In my book:

  • The set {abb, a, b, bba} is said to be converted into regular expression abb + a + b + bba.
  • The set {01, 10} to regular expression 01 + 10

Does the +'s here represent concatenation or union?

  • 3
    $\begingroup$ In regular expressions, $+$ is union $\endgroup$ – vonbrand Nov 12 '15 at 9:37
  • 1
    $\begingroup$ There is only one true answer: looks at the definition. $\endgroup$ – Raphael Nov 12 '15 at 10:59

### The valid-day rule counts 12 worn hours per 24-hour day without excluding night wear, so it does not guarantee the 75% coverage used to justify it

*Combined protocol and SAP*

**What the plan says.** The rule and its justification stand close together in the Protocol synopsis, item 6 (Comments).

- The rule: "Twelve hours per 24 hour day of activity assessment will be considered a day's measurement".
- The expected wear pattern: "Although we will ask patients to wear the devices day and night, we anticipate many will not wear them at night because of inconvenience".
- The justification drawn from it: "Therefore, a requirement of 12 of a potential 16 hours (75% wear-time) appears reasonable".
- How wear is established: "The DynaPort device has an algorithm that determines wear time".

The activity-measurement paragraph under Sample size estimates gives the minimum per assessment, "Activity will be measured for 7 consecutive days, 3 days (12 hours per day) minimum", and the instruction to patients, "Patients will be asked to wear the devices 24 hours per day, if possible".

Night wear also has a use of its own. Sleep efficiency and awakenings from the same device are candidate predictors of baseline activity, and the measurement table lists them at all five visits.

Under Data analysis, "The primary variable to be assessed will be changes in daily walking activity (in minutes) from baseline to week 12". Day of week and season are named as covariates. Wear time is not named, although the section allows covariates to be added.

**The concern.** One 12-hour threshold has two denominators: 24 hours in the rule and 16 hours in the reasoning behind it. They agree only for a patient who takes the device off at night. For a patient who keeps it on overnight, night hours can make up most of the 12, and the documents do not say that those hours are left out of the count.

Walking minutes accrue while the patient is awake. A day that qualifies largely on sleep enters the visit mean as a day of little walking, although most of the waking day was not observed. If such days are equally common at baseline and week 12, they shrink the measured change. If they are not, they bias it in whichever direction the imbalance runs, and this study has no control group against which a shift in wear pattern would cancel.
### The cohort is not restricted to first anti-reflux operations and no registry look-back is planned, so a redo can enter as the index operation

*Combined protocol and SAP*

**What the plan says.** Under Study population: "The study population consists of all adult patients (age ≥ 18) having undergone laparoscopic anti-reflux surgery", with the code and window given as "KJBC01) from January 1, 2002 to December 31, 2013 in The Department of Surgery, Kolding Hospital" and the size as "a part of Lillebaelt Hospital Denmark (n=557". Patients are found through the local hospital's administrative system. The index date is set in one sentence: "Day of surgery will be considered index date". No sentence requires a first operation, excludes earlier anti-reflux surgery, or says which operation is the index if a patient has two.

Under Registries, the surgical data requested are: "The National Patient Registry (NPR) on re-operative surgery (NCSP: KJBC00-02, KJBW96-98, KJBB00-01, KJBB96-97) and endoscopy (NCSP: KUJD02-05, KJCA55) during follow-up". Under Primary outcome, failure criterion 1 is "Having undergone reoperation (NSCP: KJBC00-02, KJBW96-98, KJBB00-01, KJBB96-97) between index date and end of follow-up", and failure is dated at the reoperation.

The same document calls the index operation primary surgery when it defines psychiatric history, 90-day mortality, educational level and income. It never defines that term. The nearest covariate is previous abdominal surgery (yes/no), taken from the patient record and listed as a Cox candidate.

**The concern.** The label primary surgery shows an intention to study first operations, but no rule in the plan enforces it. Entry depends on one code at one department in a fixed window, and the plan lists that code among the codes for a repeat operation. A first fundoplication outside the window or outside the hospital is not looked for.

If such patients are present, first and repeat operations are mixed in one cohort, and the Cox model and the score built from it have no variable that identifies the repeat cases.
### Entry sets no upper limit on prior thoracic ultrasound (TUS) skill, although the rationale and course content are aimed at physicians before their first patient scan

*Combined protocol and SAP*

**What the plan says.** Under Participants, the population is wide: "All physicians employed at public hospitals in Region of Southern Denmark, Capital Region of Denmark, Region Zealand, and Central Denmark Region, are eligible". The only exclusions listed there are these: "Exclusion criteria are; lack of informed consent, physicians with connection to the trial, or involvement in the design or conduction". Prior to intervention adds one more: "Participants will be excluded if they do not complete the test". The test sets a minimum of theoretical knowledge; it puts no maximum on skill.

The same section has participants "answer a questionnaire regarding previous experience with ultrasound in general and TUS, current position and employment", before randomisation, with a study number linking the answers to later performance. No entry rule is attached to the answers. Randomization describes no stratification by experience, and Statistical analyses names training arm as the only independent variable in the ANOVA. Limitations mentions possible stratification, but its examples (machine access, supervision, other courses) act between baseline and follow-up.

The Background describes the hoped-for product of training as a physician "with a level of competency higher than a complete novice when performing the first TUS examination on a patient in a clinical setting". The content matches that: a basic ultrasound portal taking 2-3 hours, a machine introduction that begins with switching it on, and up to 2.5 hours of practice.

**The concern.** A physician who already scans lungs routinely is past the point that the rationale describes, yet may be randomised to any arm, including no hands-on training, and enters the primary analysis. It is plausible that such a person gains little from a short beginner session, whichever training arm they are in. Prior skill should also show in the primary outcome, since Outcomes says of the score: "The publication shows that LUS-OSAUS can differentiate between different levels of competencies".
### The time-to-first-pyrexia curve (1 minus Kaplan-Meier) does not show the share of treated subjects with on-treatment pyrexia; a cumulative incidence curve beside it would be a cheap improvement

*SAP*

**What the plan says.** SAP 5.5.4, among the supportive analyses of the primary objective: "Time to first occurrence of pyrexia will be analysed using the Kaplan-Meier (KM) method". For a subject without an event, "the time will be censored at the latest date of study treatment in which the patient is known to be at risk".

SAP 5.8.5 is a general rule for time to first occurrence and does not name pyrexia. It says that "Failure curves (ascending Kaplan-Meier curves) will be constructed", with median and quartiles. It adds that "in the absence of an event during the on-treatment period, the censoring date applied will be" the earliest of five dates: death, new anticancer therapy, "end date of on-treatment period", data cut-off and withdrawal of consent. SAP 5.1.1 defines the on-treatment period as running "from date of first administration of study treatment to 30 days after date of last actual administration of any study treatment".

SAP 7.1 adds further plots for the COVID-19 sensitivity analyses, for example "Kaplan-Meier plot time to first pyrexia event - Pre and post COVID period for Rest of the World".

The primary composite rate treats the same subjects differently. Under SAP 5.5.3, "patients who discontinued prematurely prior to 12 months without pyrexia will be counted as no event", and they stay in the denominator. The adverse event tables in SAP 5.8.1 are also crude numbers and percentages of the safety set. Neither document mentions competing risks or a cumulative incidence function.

We don't quite convert a set to a regular expression. Rather, we give a regular expression for a language (i.e., a regular expression which defines the same language). For example, a regular expression for the language $\{01,10\}$ is $01+10$, and a regular expression for the language $\{abb,a,b,bba\}$ is $a+b+abb+bba$. There can be other regular expressions. For example, another regular expression for the second language is $a(\epsilon+bb) + b(\epsilon+ba)$.

Regarding the syntax of regular expressions, this should be explained in your book.


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